For many in Florida’s vast immigrant community, daily life in recent months has become one governed entirely by fear.
Some try to drive as little as possible and make fewer trips to the supermarket. Others no longer take their children to the park and worry about allowing them to attend school. Others still are hiding out — avoiding travel to other states, not getting regular medical check-ups, or closing their businesses and leaving town. And many are just on high alert — all because of a new immigration law Republican Gov. Ron DeSantis signed in May.
One of the strictest in the nation, the law criminalized transporting immigrants lacking permanent legal status into the state, invalidated any U.S. government identification they might have and blocked local governments from providing them with ID cards. Florida hospitals that receive Medicaid are now mandated to ask patients about immigration status and businesses employing 25 or more people must verify their workers’ legal status.
Other aspects of the law go into effect next year.
DeSantis, who is running for president, signed the bill in hopes of appealing to conservative voters and has criticized President Joe Biden’s administration for the massive influx of migrants at the southern border.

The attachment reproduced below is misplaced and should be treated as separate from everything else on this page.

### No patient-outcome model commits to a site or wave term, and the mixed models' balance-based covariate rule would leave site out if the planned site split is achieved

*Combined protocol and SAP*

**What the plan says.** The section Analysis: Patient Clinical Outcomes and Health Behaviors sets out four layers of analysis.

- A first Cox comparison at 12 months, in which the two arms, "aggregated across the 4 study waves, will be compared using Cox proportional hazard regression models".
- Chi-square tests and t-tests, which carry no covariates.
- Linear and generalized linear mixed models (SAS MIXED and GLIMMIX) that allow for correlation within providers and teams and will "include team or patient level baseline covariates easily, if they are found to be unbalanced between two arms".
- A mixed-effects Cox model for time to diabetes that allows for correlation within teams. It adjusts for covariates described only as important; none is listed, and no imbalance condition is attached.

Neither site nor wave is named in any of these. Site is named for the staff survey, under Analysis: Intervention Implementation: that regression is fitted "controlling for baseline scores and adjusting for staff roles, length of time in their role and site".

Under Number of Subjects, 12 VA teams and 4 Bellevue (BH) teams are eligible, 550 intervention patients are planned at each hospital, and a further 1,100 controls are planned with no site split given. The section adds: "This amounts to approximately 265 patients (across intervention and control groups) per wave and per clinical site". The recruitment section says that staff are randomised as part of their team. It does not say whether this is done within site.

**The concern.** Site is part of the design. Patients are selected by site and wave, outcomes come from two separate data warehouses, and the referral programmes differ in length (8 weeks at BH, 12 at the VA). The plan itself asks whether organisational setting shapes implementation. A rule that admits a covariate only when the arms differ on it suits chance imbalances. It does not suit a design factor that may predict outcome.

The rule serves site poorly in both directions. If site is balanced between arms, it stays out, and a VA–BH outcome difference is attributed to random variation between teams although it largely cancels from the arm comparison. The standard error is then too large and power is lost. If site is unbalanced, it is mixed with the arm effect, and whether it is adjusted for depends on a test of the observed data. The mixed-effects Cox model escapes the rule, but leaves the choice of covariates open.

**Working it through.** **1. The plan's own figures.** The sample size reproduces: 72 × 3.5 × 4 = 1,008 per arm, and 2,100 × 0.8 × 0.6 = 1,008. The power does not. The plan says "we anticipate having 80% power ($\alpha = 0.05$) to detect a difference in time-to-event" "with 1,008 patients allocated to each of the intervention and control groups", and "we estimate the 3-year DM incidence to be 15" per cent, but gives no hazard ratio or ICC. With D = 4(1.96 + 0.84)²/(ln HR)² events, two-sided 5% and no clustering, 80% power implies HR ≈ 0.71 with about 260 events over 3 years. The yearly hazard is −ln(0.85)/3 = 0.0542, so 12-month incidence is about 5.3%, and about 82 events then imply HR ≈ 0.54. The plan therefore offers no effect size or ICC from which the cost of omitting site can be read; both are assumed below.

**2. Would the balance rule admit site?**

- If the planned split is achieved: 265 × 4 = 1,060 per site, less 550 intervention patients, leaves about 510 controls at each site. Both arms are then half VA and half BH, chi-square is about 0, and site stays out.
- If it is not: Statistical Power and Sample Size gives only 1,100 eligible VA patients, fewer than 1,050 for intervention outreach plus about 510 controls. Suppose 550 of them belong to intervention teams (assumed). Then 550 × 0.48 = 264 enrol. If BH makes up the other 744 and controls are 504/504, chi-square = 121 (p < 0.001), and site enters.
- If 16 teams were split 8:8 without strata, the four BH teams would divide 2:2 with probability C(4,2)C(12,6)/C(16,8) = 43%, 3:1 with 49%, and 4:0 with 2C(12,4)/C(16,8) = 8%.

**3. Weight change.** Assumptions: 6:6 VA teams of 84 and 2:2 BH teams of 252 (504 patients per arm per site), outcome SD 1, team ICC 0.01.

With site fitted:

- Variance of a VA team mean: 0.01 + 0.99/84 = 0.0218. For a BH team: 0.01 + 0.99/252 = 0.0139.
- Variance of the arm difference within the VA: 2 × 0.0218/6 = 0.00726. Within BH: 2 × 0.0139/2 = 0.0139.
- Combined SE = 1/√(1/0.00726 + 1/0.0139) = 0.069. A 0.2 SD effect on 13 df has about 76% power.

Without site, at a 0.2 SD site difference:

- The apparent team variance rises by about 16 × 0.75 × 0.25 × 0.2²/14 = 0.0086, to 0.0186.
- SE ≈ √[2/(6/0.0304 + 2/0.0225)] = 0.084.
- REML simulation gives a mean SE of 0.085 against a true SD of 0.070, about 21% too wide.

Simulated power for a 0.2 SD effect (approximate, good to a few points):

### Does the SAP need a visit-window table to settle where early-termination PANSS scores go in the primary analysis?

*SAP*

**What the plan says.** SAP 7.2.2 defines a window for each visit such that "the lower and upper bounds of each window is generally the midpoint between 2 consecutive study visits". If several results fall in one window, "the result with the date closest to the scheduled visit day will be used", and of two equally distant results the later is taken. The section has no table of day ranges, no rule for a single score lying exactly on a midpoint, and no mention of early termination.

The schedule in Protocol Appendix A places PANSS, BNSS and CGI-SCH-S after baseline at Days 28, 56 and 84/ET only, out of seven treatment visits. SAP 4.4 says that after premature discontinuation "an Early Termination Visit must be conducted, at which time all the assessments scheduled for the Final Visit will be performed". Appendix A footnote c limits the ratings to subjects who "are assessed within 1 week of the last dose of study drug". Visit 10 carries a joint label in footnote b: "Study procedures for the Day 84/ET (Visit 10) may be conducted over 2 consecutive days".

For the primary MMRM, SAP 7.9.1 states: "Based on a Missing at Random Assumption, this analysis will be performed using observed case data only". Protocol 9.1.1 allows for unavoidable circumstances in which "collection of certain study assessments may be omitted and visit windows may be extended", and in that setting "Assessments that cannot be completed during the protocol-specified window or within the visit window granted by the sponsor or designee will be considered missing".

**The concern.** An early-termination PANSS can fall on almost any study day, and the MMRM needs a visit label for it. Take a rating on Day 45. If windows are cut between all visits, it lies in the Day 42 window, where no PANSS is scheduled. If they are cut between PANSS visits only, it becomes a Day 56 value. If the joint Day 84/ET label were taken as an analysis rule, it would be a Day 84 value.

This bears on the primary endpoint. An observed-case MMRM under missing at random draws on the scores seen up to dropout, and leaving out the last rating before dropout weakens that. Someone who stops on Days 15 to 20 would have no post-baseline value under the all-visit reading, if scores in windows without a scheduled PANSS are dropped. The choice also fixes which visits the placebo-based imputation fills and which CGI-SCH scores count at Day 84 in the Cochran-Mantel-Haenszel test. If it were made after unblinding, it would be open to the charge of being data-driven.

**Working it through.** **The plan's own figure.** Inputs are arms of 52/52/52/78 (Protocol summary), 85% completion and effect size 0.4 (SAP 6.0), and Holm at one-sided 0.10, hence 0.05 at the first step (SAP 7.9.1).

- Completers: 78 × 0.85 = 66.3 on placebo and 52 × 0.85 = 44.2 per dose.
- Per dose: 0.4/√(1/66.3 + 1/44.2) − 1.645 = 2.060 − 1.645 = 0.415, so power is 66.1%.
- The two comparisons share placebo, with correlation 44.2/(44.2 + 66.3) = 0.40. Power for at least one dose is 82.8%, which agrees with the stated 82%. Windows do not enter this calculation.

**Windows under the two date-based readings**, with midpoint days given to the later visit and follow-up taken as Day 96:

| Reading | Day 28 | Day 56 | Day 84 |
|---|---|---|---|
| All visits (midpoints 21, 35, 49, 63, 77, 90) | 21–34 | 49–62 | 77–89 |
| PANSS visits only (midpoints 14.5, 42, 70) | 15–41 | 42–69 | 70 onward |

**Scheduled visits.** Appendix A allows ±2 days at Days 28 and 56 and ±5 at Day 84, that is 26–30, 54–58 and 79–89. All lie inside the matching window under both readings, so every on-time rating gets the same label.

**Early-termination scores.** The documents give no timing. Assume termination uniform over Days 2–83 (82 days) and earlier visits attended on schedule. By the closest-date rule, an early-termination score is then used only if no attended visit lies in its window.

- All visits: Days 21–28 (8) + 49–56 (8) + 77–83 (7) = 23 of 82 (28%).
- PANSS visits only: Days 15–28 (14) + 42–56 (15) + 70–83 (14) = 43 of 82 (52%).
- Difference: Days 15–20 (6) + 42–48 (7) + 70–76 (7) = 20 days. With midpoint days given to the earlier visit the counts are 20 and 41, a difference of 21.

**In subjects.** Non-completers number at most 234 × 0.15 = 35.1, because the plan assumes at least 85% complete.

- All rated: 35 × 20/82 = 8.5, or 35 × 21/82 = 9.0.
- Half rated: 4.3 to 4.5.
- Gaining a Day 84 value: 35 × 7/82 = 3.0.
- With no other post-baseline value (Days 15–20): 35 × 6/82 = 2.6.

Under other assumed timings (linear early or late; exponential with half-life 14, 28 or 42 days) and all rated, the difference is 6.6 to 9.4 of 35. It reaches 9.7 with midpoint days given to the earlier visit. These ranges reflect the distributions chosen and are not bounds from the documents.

“You have a duty to ensure that these borders are secure,” DeSantis said at the time, signing the law a day before federal immigration rules enacted during the pandemic ended.
Since then, Associated Press interviews with a dozen immigrants found that daily routines have been upended for fear of being detained, separated from their families and deported.
For one woman, who asked not to be identified for fear of being detained, the change in the law has left her feeling like she traded one world of fear for another.
Before the new law passed, the woman says her mother helped out by driving her grandchildren to school. Now, she is afraid police will ask her to show a driver’s license and detain and deport her for not having one.
“She tries not to go out too much, she is being be very careful,” she said.
The new law also cost the woman her painting job.
Florida is home to about 4.6 million people that are foreign-born, and nearly three-quarters are from Latin America and the Caribbean. At least 825,000 lack permanent legal status, according to the most recent Pew Research Center survey from 2017. And about half of those people contribute to Florida’s workforce and economy in key industries including agriculture, construction, hospitality and more, according to the American Business Immigration Coalition.
“(The law) is impacting their ability to just go about their day like they used to,” said Shalyn Fluharty, an immigration attorney and executive director of the nonprofit law firm American for Immigrant Justice.
Experts like Fluharty characterize the law as vague and confusing, asserting that it raises concerns of mandatory detention, arrests and felony convictions for individuals who have no way of knowing they could be a target, including U.S. citizens who may be transporting immigrants without permanent legal status into the state.